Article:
April 4, 2017: Academic Medicine: Journal of the Association of American Medical Colleges
https://www.readbyqxmd.com/read/28379933/communities-social-justice-and-academic-health-centers
#9
Philip M Alberti, Karey M Sutton, Lisa A Cooper, Wendy G Lane, Stacey Stephens, Michelle A Gourdine
In November 2015, the Association of American Medical Colleges (AAMC) held its annual meeting in Baltimore, Maryland. In response both to health and health care inequities faced by residents of Baltimore and to the imminent trial of the police officers charged with Freddie Gray's death, AAMC leaders thought it crucial to address issues of health inequity, social injustice, and the role an academic health center (AHC) can play in improving the health of the community it serves. In collaboration with community-engaged researchers from Johns Hopkins University and University of Maryland, Baltimore, AAMC staff interviewed Baltimore residents, soliciting their perspectives on how medical education, clinical care, and research can and should respond to social injustice and the social determinants of health...
April 4, 2017: Academic Medicine: Journal of the Association of American Medical Colleges
https://www.readbyqxmd.com/read/28379932/toward-an-optimal-pedagogy-for-teamwork
#10
Mark A Earnest, Jason Williams, Eva M Aagaard
Teamwork and collaboration are increasingly listed as core competencies for undergraduate health professions education. Despite the clear mandate for teamwork training, the optimal method for providing that training is much less certain. In this Perspective, the authors propose a three-level classification of pedagogical approaches to teamwork training based on the presence of two key learning factors: interdependent work and explicit training in teamwork. In this classification framework, level 1-minimal team learning-is where learners work in small groups but neither of the key learning factors is present...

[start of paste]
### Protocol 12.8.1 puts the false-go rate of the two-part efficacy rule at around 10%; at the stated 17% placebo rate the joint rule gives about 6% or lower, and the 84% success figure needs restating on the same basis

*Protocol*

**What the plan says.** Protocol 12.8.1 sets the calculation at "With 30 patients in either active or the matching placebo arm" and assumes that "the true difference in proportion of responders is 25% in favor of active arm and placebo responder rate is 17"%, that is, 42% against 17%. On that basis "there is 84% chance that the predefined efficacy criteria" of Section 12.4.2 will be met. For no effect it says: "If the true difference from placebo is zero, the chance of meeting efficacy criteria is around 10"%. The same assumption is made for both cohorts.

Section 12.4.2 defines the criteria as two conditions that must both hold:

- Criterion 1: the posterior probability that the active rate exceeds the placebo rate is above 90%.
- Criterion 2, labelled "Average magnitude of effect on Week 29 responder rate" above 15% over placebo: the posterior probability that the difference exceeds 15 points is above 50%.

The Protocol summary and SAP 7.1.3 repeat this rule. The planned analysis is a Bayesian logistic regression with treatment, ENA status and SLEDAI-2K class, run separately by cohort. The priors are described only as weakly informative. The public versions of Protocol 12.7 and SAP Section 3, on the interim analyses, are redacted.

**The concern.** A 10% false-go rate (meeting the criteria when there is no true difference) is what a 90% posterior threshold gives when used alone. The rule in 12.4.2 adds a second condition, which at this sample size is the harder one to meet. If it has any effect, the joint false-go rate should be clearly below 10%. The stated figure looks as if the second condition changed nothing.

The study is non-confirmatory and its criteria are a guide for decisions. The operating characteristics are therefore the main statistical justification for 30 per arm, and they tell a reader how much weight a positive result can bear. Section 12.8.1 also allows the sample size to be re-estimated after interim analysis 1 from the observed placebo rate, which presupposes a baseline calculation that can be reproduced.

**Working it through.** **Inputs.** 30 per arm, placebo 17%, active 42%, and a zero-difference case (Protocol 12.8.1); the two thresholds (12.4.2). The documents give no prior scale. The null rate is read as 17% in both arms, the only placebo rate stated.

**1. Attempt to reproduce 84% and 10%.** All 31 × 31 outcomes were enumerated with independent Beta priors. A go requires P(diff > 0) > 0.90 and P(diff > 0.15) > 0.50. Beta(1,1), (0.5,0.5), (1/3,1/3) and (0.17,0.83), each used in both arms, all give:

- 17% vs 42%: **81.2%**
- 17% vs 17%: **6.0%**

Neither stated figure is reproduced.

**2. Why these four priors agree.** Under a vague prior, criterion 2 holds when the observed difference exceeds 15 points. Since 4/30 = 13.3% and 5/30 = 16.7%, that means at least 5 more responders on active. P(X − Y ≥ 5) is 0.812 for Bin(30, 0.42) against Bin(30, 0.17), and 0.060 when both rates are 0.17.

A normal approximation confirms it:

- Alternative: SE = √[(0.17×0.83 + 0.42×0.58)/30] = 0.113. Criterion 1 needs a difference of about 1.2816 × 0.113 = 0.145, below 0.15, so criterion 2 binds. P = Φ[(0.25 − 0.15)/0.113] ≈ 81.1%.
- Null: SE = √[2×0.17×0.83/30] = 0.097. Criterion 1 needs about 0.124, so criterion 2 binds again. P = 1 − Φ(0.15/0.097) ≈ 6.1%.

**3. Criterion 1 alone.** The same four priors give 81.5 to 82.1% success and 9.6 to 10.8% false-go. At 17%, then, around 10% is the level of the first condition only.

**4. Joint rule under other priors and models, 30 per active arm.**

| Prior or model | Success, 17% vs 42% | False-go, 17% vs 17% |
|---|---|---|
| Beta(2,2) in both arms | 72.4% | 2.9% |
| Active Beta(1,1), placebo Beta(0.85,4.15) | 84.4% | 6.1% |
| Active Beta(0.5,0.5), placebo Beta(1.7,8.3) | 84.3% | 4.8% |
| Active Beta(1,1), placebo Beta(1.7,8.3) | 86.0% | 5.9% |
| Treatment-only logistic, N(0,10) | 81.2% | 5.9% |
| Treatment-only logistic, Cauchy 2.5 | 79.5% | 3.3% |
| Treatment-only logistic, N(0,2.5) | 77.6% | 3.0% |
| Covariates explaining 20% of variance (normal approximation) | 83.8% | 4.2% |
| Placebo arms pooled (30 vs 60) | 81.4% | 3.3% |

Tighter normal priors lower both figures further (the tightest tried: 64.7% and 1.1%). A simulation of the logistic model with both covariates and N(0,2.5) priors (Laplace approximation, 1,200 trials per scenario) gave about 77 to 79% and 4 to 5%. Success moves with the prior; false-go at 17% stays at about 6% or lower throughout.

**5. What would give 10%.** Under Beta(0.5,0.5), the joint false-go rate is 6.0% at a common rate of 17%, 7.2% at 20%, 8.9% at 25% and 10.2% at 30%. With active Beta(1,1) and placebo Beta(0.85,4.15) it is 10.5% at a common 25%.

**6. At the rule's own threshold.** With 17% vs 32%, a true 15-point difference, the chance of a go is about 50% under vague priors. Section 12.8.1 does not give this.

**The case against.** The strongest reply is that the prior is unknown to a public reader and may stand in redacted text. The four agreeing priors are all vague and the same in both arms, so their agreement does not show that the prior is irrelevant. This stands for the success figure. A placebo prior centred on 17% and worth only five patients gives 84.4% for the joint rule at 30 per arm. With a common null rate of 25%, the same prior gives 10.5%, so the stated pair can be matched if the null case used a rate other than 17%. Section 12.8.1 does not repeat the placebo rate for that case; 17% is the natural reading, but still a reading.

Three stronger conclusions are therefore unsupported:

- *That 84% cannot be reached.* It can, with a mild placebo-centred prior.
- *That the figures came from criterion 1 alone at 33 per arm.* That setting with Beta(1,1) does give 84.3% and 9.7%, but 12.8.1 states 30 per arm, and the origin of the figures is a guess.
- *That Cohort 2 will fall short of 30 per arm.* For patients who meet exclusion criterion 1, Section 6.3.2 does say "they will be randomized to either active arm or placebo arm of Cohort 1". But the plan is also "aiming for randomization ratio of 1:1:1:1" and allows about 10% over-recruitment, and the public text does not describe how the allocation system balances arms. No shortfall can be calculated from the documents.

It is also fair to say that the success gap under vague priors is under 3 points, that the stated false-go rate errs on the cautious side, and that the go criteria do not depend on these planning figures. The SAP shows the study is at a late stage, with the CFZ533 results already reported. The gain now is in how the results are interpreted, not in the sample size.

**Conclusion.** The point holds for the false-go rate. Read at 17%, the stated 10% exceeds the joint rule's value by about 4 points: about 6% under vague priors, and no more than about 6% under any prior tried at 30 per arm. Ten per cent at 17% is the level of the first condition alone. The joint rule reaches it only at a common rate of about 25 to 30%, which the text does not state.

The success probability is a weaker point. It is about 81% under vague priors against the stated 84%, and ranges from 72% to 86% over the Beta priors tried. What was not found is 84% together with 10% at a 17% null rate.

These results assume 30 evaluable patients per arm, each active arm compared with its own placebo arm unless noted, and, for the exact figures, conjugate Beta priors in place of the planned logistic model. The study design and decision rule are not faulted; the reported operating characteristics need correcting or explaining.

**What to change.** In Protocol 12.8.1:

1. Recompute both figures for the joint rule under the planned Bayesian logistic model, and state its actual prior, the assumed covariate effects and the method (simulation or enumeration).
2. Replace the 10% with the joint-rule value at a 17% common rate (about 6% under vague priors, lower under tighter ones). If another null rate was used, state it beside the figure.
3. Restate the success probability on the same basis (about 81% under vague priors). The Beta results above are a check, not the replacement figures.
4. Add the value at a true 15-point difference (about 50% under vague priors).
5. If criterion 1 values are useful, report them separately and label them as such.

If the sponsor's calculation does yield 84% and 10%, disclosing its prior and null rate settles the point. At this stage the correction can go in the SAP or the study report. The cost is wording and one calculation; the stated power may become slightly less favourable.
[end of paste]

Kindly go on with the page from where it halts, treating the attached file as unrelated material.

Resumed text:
April 4, 2017: Academic Medicine: Journal of the Association of American Medical Colleges
https://www.readbyqxmd.com/read/28379931/an-expanded-conceptual-framework-of-medical-students-primary-care-career-choice
#11
Eva Pfarrwaller, Marie-Claude Audétat, Johanna Sommer, Hubert Maisonneuve, Thomas Bischoff, Mathieu Nendaz, Anne Baroffio, Noëlle Junod Perron, Dagmar M Haller
In many countries, the number of graduating medical students pursuing a primary care career does not meet demand. These countries face primary care physician shortages. Students' career choices have been widely studied, yet many aspects of this process remain unclear. Conceptual models are useful to plan research and educational interventions in such complex systems.The authors developed a framework of primary care career choice in undergraduate medical education, which expands on previously published models...
April 4, 2017: Academic Medicine: Journal of the Association of American Medical Colleges
https://www.readbyqxmd.com/read/28379930/from-inputs-to-impacts-assessing-and-communicating-the-full-value-of-biomedical-research
#12
Ann C Bonham, Philip M Alberti
Assessing and communicating the full value of biomedical research is essential to answer calls from the government and the public demanding accountability for the spending of public funds. In academic settings, however, research success is measured largely in terms of grant funding received or the number of peer-reviewed publications produced. These credible and time-tested metrics miss the full picture of the scientific process, which continues to confer benefits to patients, communities, and the health care system well after an article is published...